Study reveals how smartwatches are actually used

Just how do consumers use their smartwatches, and how does this compare to smartphone use? A study led by the University of Oulu, joined by Dartmouth College and the University of Melbourne, reveals interesting differences and similarities.

The study looked at how more than 300 volunteers used their smartwatches over a period of 6 months, and including variety of smartwatches by Motorola, Huawei, Sony, LG, and Samsung. The study then compared this data against data obtained from over 400 people using a variety of Android smartphones. Prof. Vassilis Kostakos said that “our team had access to a unique dataset that allowed us for the first time to compare usage patterns between smartwatches and smartphones”.

The results show that smartwatches are used more briefly and more frequently throughout the day. On average, we use our smartwatches over 140 times per day, for about 9 seconds on average at a time, and about 2/3 of these are just glances to just check the time or incoming notifications. In contrast, we use our smartphones 60 times per day, for about 4 minutes at a time, and half of these are glances.

Graph showing how often consumers use smartwatches and smartphones, and for how long each time.

Delving deeper into how smartwatches are being used, Mr. Aku Visuri noted that “the notifications we receive on our devices play a big role in how we use them.” For instance, the analysis showed that during work hours a smartwatch is more likely to be used as a result of an arriving notification. Even so, only 1 in 10 notifications make us use our smartwatches, and typically we react to notifications on our smartwatches within 20 seconds of arrival, significantly faster than the previously reported 3.5 minutes on smartphones.

Overall, the findings allow us to better understand how our smartphone habits are shaping our smartwatch use. The results suggest that the habit of quick unprompted peeks seems to carry from smartphones to smartwatches, and longer unprompted interaction sessions are less frequent. It can be argued that for smartwatches, ease of access results in an increase in peeks, since the user does not need to go through the physical procedure of digging his or her pocket or bag for the device, but the limited interaction options result in brief engagement periods. Furthermore, just like with smartphones, the study finds that we are more likely to interact with the smartwatch when notified by an application from “Communication”, “Internet and Social”, or “Other” general categories, and more likely to peek at the smartwatch when notified by an application in the “Productivity and Admin”, “Maps and Travel”, “Media”, and “Health” categories.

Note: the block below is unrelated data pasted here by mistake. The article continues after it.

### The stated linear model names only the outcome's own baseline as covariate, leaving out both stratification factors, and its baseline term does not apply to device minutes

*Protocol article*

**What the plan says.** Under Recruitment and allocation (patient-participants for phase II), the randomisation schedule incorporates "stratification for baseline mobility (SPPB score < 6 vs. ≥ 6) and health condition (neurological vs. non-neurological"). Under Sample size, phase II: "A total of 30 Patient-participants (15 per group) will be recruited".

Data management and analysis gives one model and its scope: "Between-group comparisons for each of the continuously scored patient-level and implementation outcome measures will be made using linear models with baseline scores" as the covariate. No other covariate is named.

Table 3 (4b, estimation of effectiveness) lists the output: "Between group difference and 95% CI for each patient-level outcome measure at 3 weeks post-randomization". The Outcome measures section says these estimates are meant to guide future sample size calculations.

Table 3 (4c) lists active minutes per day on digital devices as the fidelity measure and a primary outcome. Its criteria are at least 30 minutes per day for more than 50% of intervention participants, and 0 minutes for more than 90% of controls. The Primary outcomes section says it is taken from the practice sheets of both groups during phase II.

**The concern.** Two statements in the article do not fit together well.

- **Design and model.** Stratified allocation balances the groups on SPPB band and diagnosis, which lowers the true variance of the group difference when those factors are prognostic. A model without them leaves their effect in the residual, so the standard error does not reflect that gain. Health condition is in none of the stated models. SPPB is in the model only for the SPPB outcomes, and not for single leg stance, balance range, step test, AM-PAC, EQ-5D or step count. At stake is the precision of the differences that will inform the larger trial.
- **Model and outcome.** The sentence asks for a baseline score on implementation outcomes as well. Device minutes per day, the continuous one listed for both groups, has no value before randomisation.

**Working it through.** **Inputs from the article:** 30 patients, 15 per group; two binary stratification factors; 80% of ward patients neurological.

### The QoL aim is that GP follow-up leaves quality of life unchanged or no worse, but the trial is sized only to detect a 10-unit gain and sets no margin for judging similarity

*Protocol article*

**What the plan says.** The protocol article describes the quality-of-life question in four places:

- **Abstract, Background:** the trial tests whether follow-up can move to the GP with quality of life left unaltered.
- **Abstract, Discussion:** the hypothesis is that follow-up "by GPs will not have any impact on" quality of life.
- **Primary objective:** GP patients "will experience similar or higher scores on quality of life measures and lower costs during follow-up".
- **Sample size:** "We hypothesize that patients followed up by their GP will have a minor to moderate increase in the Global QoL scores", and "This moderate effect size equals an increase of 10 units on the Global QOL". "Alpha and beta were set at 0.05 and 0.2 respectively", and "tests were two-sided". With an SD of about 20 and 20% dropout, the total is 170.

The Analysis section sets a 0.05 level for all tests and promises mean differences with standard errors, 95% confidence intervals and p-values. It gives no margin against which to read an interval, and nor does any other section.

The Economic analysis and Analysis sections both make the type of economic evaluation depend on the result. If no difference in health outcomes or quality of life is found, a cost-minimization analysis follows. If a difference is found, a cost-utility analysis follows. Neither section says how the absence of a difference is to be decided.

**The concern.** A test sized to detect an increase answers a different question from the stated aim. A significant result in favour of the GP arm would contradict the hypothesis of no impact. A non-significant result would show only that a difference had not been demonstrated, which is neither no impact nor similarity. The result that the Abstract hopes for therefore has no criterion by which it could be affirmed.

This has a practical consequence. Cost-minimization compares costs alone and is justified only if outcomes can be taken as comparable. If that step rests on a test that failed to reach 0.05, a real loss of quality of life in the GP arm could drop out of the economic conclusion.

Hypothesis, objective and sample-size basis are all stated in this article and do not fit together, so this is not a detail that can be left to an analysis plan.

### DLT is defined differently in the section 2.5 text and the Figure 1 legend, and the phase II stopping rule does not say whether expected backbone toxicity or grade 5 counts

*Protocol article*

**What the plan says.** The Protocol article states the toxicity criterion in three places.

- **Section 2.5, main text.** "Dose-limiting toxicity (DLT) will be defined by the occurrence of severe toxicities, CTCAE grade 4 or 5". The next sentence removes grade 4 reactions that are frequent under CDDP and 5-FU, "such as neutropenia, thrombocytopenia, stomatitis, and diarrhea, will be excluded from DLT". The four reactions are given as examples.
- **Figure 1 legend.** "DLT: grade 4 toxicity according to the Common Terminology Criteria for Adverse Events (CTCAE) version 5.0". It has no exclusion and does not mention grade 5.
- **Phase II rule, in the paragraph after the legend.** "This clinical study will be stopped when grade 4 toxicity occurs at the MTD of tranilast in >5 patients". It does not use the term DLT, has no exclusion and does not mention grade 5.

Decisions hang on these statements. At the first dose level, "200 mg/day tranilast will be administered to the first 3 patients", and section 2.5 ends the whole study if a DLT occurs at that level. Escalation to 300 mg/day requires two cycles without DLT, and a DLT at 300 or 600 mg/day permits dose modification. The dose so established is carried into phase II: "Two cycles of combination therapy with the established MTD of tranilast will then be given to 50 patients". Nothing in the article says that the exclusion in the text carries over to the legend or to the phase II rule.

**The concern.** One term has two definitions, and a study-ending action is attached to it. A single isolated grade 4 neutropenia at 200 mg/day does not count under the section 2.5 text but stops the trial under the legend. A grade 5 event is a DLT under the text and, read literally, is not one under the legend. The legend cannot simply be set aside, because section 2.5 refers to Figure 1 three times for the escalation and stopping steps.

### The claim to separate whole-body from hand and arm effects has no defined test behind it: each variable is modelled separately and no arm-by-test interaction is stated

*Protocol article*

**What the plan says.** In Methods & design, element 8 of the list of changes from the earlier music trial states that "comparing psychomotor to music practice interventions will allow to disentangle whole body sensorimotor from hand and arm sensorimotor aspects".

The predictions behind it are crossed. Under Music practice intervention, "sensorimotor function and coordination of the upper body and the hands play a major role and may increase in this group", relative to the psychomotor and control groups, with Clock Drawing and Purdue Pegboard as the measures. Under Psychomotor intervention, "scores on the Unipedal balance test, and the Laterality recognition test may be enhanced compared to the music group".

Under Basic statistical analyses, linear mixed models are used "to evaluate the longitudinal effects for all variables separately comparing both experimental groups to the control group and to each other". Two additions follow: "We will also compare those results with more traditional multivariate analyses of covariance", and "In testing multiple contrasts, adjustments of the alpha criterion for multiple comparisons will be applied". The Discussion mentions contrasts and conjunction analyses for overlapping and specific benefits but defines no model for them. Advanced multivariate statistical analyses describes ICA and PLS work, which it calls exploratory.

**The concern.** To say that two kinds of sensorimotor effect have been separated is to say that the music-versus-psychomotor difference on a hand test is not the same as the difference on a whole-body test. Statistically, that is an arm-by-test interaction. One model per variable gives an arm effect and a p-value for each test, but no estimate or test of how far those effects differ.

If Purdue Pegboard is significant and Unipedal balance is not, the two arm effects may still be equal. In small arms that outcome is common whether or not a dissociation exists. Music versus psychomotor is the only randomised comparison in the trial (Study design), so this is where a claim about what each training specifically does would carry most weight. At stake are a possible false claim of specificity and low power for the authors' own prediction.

Ultimately, the study addresses the question: Should we design smartwatches as standalone devices or as smartphone extensions? The analysis shows that current smartwatches are used more frequently than smartphones, but much more briefly. It also shows that smartwatches are used in ways that have not been observed in the analysis of smartphone usage. Therefore, it can be argued that standalone smartwatches could be built on these unique aspects. Furthermore, the study finds that user behaviour with regards to notification and application content is similar across both types of devices. This indicates that users still prioritise the same type of content, while the method of interaction is adjusted to the unique characteristics of the smartwatch.

The study will be presented at the 2017 ACM CHI Conference on Human Factors in Computing Systems. For more information, contact Prof. Vassilis Kostakos.


[bibtex key=Visuri:ConferenceOnHumanFactorsInComputingSystems:2017]